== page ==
Staying Active in Social Isolation

Staying Active in Social Isolation

A variety of local offerings allows for days filled with activity.

Virtual classes and gatherings are  keeping seniors engaged during this period of social isolation.

Virtual classes and gatherings are keeping seniors engaged during this period of social isolation.

Cora Foley, an active 68-year-old of Burke, Virginia, has been able to maintain her social life while coronavirus stay-at-home orders are in effect. She’s using her predilection for innovation to help other seniors do the same. Foley co-founded the Senior Center Without Walls of Burke and West Springfield, which offers social programming to seniors in those communities. She created a corresponding website to include online social offerings.

“When the coronavirus ‘stay home’ lockdowns were imposed, “I expanded the website to include other classes that are usually offered on-site, like line dancing and Zumba,” said Foley. “From April 1st through the 17th, the website has recorded 451 visitors and 1,789 views, so it has been a daily help to many residents, particularly seniors.”

The new normal of not leaving home except for emergencies can leave many, including seniors and others who are most susceptible to contracting coronavirus, with a social void in their lives. Seniors can join classes and activities ranging from yoga and fitness classes to concerts and lunch with friends.

“Isolation and loneliness has been one of our ongoing concerns for older adults prior to coronavirus and we remain committed to help older adults establish and maintain meaningful social connections during this time and beyond,” said Rachel Coates, Director of the Agency on Aging Arlington Aging and Disability Services Division.

Arlington County is also working collaboratively to keep the social lives of area senior intact, says Coates. “In partnership with Arlington Adult Day Program, Developmental Disability Services and other County programs [including] Parks 55+ programs and libraries, we are making phone calls, mailing activity kits…and hosting music and socialization skills classes virtually,” she said.

Such initiatives offer options and an outlet from consuming the often-conflicting news of coronavirus happenings in solitude.

“Every one-in-7 individuals living in Fairfax County right now is 65 and over,” said Evan Braff of the Department of Neighborhood and Community Services in Fairfax County, who co-founded the Senior Center Without Walls of Burke and West Springfield. “We recognize that this is a scary time for all of us, especially for older adults. “Since we’ve been in this situation, we’ve gotten creative and innovative.”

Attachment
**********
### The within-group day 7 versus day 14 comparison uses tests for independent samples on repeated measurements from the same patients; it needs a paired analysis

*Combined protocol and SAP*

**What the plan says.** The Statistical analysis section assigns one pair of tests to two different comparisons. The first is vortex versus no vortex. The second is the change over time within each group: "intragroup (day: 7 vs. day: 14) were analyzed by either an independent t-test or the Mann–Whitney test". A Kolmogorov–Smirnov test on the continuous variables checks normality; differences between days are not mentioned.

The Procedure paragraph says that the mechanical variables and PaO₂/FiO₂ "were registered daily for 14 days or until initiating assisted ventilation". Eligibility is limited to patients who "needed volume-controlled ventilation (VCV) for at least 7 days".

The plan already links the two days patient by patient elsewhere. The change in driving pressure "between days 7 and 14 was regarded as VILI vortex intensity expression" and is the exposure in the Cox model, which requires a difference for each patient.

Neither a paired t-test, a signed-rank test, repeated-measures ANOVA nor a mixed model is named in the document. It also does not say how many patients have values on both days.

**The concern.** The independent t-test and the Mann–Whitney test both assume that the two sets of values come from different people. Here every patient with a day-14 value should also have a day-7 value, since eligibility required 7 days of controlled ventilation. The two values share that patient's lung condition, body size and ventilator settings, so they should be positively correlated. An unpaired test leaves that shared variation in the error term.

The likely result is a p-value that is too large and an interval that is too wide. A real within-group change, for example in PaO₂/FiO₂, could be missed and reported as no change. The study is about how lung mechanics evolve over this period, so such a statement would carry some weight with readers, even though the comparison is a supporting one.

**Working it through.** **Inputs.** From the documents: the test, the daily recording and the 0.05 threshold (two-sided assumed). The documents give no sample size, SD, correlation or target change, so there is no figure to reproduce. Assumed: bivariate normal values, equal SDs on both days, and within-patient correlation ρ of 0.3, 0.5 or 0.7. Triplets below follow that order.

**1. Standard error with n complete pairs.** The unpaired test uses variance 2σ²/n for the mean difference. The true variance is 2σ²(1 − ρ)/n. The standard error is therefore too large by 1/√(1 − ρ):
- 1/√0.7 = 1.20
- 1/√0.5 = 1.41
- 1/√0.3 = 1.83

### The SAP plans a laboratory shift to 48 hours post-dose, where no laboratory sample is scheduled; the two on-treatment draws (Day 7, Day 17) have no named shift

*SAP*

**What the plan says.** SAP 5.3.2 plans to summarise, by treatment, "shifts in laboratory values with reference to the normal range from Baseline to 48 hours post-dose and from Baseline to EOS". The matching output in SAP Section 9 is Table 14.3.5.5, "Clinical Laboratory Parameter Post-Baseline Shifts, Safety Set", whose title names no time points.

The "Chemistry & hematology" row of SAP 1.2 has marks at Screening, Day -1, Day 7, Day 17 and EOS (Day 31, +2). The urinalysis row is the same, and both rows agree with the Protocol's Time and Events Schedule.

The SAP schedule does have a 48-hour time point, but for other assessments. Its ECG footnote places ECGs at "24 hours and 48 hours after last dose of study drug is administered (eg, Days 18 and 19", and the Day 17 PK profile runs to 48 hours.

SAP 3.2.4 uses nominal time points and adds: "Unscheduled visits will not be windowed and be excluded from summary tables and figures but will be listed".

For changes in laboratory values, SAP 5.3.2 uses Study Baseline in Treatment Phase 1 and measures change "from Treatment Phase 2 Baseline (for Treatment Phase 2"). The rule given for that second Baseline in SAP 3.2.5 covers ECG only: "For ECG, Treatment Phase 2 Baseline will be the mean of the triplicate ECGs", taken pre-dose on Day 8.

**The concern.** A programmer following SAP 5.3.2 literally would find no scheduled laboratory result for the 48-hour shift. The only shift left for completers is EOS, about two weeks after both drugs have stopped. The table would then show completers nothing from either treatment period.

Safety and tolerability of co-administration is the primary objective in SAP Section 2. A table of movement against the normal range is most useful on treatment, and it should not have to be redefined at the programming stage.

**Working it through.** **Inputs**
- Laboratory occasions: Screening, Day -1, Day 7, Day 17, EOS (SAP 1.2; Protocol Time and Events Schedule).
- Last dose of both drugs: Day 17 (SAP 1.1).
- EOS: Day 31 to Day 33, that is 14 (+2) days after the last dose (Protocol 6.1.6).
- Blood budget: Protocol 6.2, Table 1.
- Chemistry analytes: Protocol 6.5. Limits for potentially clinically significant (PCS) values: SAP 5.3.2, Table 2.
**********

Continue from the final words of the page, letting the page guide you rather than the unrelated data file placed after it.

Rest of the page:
Part of that innovation is creating virtual versions of the activities that seniors enjoyed in brick-and-mortar settings. “It is truly a collaborative effort to develop the virtual senior center,” said Amanda Rogers of the Fairfax County Neighborhood & Community Services. “Everything is being developed in coordination with other county agencies as well, such as Family Services, Libraries, Housing, and the Health Department.”

In addition to routine services such as delivering meals and providing transportation to medical appointments, local seniors have options for virtual opportunities for social and recreational activities.

For example, the Caregiver Program in Montgomery County now has two online sources of information for seniors. “Rather than disconnect at home during the COVID-19 uncertainty, it is important that we…develop new social connections…and nurture personal health and wellness,” said Lylie Fisher, Caregiver Support Program, Area Agency on Aging, Montgomery County Department of Health and Human Services.

That effort, says Fisher, includes the County’s Engage@HOME, YouTube channel as well as an e-newsletter and blog where seniors can find services including community support groups, telephone and online activities as well Covid-19 updates.

For seniors who need technical assistance, Fairfax County has technicians who are only a phone call away to assist with needs ranging from downloading a video conferencing app to understanding the basics of the Internet. “Technology can be scary for older adults, but we’ve actually been teaching older adults how to use Skype and Zoom for a while” said Braff.

Those lessons have led to success stories that have given seniors the skills necessary to weather the current storm of uncertainty. “What’s really exciting to see was a 98 year old woman posting on Twitter,” said Braff. “It’s great that you have someone who’s 98 and who’s able to post on Twitter.”

Information for Older Adults During COVID

Arlington County

City of Alexandria

Fairfax County

Department of Family Services - Older Adults Website:

Virtual Activities for Seniors in Fairfax County

Montgomery County, Md.

County Caregiver eNewsletter and Blog:

Montgomery County’s Caregiver eNewsletter and Blog Engage@HOME (County’s new Caregiver YouTube Channel):